After a record amount of capital outflows from China in 2016, Beijing is looking to reverse course this year.
Chinese authorities’ efforts to restrict capital outflows appear to be working. Foreign exchange reserves rose for four consecutive months through May, as inflows finally exceeded outflows. Outbound direct investment dropped almost 46 percent during the first six months of 2017 compared to the same period last year, according to official data.
Beijing is using a multipronged approach to stem the money flow. Regulators have restricted fundraising activities of insurance companies, a main source of recent foreign acquisitions. The China Banking Regulatory Commission (CBRC) in late June asked banks to check their exposure to several conglomerates with activities abroad, including the Dalian Wanda Group. And most recently, regulators are applying stricter standards before approving foreign investments and using state-controlled media to root out offenders.
China is especially targeting so-called “asset transfers,” or purchases of foreign assets with little to no potential economic returns. Such purchases, regulators believe, are purely used to shift or launder funds abroad.
“China will continue to encourage only genuine and rule-abiding outbound investments by financially competent companies,” said Wang Chunying, a spokesperson at the State Administration of Foreign Exchange (SAFE), according to Caixin, a mainland business magazine. SAFE is China’s foreign-exchange regulator.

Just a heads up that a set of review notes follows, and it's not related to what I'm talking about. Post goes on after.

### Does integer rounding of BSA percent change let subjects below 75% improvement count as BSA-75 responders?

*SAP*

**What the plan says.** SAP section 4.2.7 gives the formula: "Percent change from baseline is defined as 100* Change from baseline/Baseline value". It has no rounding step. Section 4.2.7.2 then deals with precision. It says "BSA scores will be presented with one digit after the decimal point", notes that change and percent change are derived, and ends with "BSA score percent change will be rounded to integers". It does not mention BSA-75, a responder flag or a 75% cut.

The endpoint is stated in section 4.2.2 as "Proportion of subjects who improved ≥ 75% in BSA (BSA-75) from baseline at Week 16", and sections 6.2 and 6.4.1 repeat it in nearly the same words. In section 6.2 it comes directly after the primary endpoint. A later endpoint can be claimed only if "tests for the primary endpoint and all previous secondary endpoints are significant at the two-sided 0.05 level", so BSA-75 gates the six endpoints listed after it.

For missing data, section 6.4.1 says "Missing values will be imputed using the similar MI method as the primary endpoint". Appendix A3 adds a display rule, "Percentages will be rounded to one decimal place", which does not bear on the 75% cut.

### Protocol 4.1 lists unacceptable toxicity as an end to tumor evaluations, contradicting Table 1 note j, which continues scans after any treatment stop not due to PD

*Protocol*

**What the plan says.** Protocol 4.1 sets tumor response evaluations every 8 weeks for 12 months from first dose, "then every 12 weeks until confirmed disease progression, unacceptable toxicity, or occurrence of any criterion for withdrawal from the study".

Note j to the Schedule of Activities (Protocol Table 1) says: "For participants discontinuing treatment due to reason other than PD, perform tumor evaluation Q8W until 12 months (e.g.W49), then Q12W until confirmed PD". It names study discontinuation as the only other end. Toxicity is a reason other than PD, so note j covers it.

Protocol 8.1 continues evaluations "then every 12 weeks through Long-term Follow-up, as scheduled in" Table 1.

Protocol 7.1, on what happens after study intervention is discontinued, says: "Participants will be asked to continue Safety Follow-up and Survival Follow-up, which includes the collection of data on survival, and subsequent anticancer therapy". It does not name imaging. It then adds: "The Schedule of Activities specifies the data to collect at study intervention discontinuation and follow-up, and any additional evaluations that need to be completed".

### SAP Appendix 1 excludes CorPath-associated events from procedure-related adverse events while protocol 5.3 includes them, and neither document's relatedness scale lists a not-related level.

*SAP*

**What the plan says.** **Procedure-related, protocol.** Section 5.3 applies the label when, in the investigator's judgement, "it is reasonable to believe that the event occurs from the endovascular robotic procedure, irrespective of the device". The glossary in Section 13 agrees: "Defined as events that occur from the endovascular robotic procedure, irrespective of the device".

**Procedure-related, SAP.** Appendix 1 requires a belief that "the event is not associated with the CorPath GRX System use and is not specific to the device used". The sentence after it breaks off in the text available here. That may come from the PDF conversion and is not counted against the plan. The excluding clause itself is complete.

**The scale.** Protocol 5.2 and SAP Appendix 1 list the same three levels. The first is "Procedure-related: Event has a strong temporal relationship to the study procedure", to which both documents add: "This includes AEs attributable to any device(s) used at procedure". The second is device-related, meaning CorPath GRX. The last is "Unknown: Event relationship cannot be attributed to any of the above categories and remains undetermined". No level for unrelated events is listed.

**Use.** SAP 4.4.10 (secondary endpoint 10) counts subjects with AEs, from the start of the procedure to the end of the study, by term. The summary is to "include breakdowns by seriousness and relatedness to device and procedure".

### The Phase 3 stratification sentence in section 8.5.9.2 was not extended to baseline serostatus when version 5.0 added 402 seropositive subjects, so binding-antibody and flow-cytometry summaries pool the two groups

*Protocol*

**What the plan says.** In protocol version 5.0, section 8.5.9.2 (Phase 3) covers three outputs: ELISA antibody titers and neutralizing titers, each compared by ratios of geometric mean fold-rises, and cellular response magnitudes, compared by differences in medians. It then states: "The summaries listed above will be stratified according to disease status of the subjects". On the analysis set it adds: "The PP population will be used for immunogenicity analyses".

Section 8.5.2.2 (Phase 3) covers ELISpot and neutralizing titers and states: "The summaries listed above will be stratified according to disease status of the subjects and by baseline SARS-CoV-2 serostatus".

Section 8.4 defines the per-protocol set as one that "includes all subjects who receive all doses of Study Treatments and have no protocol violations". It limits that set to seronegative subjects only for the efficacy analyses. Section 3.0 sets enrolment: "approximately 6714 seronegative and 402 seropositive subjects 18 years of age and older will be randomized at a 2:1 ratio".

Reading between the lines, it’s clear that regulators believe some recent high-profile foreign acquisitions were backed by dubious financing, and the quality of such assets raises questions.
Beijing has also utilized the state-controlled media to step up criticism of the recent string of high-profile overseas acquisitions by Chinese companies, where academic and business experts publicly question the motivation behind such deals.
During a July 18 segment shown on state-owned China Central Television (CCTV), the host asked why a little-known Chinese appliance retailer would buy the Italian soccer club Internazionale, also known as Inter Milan, given that the company had been losing money for the last five years.
“Some companies are already highly indebted at home, yet they spend lavishly with bank loans abroad. … I think many overseas acquisition deals have a low chance of generating cash flow, and I cannot exclude the possibility of money laundering,” said Yin Zhongli, a researcher with the Chinese Academy of Social Sciences, during the CCTV segment, according to the South China Morning Post. The Chinese Academy of Social Sciences is a think tank affiliated with the State Council, China’s cabinet.